This article is the third in a five-part series focused on the need for continuous learning. Read Part 1, originally published in the July/August 2018 issue of Chief Learning Officer. Read Part 2, Part 4 and Part 5.
It’s easy for most people to understand the premise of a moving target. Our markets move. Our landscapes move. Our environments move. Everything around us is moving, and we must move as well. We must continually change to survive, but to be successful, we must continually learn.
The notion of movement and change as essential to learning is all fairly easy to understand and agree with. What’s much more difficult to understand and to do is to actually change — to change perspective, our approach, our mind or our behavior.
Those who learn the fastest can affect and adopt change the fastest and, in turn, create an advantage regardless of how competitive the industry or market. Think about the top two or three market-leading organizations in your industry. Those organizations are in those positions because of their ability to see, forecast and predict market needs; change current thinking and perspectives appropriately; and deliver quality and excellence in products and services. They’re unique. We all surely know and appreciate the importance learning plays in creating this uniqueness.
By the way, did you note your own organization as one of the two or three market leaders? If not, what aspects of learning are holding your company back? As noted in Part 1 of this article series, it could actually be past success. Or, as discussed in Part 2, maybe the leaders of the organization have forgotten to enter into all situations as learners.
During a conversation I had with author and executive coach Marshall Goldsmith, he explained the connection between learning and success. I asked, “What is a defining characteristic of a great leader?” Without hesitation, he said, “All of the great leaders I have coached have the following in common — they all have the ability to change because they’re all learners.” In anything they do every day, they want to learn about what’s going on around them and how effective they’re being through their leadership. Regardless of your situation, context, project or role, “go in as a learner,” he advised. That’s what the best leaders do. They focus on continuous learning because they know that’s a needed variable for continuous success.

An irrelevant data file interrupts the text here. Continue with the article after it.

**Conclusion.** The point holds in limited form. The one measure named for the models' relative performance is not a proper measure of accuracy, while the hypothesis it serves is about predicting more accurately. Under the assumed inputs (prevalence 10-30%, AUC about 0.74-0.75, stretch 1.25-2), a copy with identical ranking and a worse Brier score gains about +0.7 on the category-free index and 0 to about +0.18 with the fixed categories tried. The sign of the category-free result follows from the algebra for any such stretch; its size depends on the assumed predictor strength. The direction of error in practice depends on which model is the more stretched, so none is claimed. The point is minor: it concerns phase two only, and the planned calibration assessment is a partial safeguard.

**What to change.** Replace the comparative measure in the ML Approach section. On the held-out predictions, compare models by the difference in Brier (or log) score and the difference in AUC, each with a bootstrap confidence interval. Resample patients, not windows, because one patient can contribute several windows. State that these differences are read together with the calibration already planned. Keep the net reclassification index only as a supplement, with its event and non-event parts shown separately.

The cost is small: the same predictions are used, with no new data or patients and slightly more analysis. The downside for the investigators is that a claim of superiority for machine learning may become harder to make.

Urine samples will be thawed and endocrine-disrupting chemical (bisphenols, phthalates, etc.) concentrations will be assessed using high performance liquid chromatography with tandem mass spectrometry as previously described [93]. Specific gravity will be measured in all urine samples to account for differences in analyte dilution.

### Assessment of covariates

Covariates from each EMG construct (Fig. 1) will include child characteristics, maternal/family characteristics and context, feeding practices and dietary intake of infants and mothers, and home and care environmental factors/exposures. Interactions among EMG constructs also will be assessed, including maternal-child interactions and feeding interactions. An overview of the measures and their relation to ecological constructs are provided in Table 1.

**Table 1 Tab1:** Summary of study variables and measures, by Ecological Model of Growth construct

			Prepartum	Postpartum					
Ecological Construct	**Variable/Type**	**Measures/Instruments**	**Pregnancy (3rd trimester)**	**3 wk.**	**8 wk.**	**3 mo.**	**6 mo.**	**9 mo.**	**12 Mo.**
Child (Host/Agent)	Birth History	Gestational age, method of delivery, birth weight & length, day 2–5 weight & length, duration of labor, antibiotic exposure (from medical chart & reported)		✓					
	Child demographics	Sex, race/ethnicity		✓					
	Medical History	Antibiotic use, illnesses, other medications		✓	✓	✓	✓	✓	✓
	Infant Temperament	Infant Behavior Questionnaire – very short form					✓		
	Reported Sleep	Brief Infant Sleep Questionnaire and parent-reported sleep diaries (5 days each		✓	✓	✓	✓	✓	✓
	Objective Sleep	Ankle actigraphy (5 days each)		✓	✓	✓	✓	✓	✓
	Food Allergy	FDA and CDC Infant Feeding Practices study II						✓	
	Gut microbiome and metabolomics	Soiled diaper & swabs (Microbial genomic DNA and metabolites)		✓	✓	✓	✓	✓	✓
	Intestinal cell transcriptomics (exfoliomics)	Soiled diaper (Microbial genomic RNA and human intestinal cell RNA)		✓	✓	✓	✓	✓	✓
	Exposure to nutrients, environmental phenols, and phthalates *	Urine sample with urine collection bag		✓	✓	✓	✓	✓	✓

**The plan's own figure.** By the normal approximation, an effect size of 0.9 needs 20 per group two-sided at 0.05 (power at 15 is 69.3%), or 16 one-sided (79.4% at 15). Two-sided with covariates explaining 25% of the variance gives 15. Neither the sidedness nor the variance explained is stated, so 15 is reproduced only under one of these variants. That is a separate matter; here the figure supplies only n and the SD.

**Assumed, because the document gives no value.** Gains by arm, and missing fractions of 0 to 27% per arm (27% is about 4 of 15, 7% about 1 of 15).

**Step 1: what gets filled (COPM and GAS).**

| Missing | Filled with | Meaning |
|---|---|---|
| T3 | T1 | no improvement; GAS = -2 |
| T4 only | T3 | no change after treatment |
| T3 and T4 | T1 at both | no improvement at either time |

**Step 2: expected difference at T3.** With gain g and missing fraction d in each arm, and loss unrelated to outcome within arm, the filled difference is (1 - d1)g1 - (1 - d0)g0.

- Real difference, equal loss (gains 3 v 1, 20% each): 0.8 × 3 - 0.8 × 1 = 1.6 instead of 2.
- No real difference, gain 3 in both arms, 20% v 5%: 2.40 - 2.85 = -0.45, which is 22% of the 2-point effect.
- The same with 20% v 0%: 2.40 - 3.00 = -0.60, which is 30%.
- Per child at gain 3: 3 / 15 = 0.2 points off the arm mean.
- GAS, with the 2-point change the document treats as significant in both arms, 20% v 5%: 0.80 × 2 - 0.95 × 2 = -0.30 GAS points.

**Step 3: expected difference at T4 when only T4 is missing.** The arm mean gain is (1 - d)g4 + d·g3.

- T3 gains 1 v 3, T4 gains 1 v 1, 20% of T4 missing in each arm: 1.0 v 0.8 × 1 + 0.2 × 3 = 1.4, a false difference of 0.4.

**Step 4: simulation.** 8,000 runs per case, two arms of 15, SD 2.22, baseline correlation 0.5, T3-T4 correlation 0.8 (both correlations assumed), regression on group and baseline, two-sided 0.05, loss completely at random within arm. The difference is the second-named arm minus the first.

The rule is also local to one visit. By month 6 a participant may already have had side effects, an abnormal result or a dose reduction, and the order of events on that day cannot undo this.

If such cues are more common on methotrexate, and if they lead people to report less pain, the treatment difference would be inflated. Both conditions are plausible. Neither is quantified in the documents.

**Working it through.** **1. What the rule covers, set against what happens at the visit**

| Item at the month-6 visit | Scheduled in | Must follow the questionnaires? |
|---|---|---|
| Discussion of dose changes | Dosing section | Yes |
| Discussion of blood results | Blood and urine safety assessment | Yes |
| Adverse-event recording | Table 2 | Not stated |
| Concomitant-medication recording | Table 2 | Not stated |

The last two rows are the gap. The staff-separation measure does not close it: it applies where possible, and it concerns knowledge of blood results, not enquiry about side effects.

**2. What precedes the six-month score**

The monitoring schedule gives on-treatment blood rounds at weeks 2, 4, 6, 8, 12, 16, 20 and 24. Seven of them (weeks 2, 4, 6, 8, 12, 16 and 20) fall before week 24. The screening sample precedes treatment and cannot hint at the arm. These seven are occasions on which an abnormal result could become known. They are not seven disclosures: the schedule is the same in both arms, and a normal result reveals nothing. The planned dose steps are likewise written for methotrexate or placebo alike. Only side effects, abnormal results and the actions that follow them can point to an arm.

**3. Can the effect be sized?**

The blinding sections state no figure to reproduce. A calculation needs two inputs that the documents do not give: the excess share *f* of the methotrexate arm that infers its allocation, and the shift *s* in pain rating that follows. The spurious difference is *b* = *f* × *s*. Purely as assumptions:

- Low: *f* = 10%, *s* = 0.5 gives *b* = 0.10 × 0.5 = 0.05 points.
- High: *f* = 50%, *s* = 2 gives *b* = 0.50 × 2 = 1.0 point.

Marshall’s point — to go in as a learner — is a good reminder for us, because sometimes we can forget about learning. We don’t forget about its importance, but we forget to make it happen. Why? Most, if not all, of us have had (at least some) success in life and career. That success can hold us back due to blind spots that manifest into a success delusion.
According to Marshall, this delusion can occur because successful people have four key beliefs: I have succeeded, I can succeed, I will succeed and I choose to succeed. These beliefs are all quite positive. They’re optimistic. Each belief can serve as a force multiplier to affect more success, growth and accomplishment. However, they can also turn negative and create misalignment between where we are today (current level of success) and were we aim to be in the future (desired level of success). They can create a success delusion, which is a phenomenon where you think you’re a higher performer than you really are.
Similar to Marshall’s success delusion, best-selling author Stephen Covey’s research in his book “The Speed of Trust” uncovered a self-perception delusion in terms of our integrity, intent, capability and results. Out of a possible score of 100, most people view their integrity at 93, but when others are asked to rate their perceived integrity of that person, the score is just 63. When it comes to intent, we self-score at 91, but others score us at 59. It’s no better when it comes to capability or results: Our self-scores are 88 and 82 compared with others scoring us at 44 and 45, respectively.
In short, our success delusion can blind us to the fact that we may not be nearly as good as we think we are, and thinking of ourselves more positively may unintentionally inhibit our motivation to learn, our desire to move, our ability to change and our capability to succeed. This, in turn, can cause serious liabilities to us personally and to the teams of people with whom we work and lead. For this reason, if you’re not learning, you’re in trouble. Success is a moving target — you can’t rely on your past success. Rely instead on your ability to learn.
Tim Rahschulte is former CLO of Evanta, current CEO at the Professional Development Academy and professor of business at George Fox University. His latest book is “My Best Advice: Proven Rules for Effective Leadership,” which he co-authored with Ryan Halley and Russ Martinelli. He can be reached at editor@CLOmedia.com.